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RRT Update: Bringing warehousing expertise to hurricane affected Caribbean

Mon, 2017-11-20 17:21

Inside a temporary storage facility on the Turks & Caicos Islands

UNHRDs Rapid Response Team, a logistics spearhead sent upon request during the unfolding of emergencies, was once again deployed to support the hurricane ridden Caribbean with warehousing expertise. Pino Semararo, UNHRD Brindisi, joined forces with his colleague Kelvin Wong, UNHRD Kuala Lumpur, in Haiti for five intensive weeks of operational support this September and October. After assisting with re-palletization and setting up a staging area there, the two expert logisticians visited a further four affected island states in the Caribbean, sharing expertise and facilitating the emergency response in the region.

Loading operations in Port-au-PrinceTheir first stop, Haiti, is usually on the receiving end of food distribution. In the aftermath of hurricane Matthew, infrastructure was put in place to facilitate the receipt of food and other relief items – not their distribution. Here, Pino and Kelvin teamed up with Nuru Jumaine, the local WFP Logistics Officer, to reconfigure the facilities for dispatch. Mr Jumaine explains the unique circumstances under which they operated: “The aircraft used (a DC8) requires configuring the air pallets in a certain manner for which there was no expertise within the Country Office or Port-au-Prince ground handling companies.” By drawing on their warehousing experience, the two RRT members were able to set up a successful air bridge in cooperation with Samaritan’s Purse, a US based NGO. “Without the support of Pino and Kelvin”, says Mr Jumaine, “the DC8 would have spent at least 10 hours on the ground in Port au Prince instead of 2.“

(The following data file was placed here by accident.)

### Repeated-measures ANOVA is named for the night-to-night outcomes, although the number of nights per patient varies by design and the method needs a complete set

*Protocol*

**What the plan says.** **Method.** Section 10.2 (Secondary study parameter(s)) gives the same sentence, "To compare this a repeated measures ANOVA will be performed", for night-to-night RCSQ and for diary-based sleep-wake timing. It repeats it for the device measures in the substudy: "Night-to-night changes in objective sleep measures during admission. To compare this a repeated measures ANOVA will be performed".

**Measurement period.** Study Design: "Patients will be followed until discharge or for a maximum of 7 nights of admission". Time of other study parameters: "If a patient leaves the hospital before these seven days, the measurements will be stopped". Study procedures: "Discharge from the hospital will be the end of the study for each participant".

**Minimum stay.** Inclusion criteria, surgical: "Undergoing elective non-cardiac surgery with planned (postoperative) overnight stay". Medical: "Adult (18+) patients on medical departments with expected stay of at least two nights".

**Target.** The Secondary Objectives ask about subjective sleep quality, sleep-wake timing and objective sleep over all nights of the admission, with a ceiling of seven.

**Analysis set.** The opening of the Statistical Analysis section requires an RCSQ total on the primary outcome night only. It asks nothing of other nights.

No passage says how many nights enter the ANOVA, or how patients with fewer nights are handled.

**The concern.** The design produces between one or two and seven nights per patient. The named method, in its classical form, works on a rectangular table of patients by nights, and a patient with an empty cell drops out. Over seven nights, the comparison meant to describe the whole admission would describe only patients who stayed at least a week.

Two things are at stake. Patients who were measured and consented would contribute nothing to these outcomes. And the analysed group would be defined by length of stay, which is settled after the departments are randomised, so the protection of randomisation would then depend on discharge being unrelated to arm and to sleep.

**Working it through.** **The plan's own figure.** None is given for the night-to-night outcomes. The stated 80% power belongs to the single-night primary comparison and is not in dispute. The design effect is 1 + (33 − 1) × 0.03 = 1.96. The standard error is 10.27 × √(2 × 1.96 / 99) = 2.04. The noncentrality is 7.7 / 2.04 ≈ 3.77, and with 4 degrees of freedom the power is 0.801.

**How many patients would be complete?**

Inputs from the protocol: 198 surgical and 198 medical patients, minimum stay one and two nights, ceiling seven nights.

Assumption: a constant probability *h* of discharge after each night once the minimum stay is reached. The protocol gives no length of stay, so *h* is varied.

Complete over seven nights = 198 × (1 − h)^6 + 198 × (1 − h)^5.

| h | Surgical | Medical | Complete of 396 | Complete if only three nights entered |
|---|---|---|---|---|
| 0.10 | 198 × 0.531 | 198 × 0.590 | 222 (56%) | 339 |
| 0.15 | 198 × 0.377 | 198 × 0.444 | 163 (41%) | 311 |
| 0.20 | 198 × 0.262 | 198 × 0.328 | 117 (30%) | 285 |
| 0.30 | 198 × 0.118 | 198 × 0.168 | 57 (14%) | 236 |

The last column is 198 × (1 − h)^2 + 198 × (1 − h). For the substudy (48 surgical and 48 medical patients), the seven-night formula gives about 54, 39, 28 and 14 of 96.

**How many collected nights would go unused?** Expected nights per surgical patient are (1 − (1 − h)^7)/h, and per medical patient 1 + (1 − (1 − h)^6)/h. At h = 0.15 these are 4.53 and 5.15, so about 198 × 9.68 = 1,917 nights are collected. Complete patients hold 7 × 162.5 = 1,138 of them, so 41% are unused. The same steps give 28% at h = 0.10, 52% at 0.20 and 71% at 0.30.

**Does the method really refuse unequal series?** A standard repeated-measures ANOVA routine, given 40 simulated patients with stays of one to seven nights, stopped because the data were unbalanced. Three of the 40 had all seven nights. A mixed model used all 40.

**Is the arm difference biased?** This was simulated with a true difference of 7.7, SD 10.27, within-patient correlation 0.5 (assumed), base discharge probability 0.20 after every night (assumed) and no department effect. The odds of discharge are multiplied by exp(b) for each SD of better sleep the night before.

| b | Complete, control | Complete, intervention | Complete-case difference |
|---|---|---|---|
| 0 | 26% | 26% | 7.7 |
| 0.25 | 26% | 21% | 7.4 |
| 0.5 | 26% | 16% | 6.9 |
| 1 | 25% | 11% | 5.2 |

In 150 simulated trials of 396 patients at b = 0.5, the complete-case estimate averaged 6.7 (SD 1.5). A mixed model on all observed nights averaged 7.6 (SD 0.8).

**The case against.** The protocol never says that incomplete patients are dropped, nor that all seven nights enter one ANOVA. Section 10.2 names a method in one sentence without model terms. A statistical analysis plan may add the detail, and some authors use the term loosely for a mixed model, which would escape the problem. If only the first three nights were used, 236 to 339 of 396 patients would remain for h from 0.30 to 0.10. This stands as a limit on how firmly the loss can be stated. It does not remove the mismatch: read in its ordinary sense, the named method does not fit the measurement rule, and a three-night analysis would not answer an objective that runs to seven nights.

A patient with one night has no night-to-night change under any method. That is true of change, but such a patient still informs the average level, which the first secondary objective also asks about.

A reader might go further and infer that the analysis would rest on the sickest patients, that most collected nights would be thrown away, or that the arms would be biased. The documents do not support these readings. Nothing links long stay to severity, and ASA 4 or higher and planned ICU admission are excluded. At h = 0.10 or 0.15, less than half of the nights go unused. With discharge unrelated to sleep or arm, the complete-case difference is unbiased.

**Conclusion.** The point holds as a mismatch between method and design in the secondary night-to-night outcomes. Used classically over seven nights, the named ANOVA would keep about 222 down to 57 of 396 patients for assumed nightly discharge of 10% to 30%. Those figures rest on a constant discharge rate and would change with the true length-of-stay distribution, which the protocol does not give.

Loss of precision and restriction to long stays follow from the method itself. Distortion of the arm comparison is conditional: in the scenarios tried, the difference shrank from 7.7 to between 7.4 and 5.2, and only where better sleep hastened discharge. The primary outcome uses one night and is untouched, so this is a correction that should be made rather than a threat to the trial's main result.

After food distribution from Haiti was secured, the two logistics experts continued their mission, visiting the Turks & Caicos islands, Antigua, Dominica and Barbuda. In these heavily impacted areas, local infrastructure necessary for receiving food aid and other relief items Temporary shelter under constructionhad been diminished by the storms. To rapidly restore local infrastructure capacity, the RRT members assisted in setting up mobile storage units (MSUs) and prefabricated buildings. These temporary shelters are essential to local humanitarian actors to receive, store and redistribute food aid, while native capacity is rebuilt.

 

 

MSUs being set up in the Turks & Caicos Islands

Providing on-site assistance for both the dispatch and the receipt of humanitarian cargo requires a highly-specialised skillset and the RRT draws on the extensive expertise available in UNHRD hubs around the world. The unique scenario of converting a “receiving end” into a distribution hub in a matter of hours tested the competency and creativity of the early responders. Its success demonstrated the benefits of having experts on the ground providing first-hand insight and guidance. Pino Semararo, who called the operation an “extraordinary success”, hopes it will be a precedent for future knowledge sharing activities.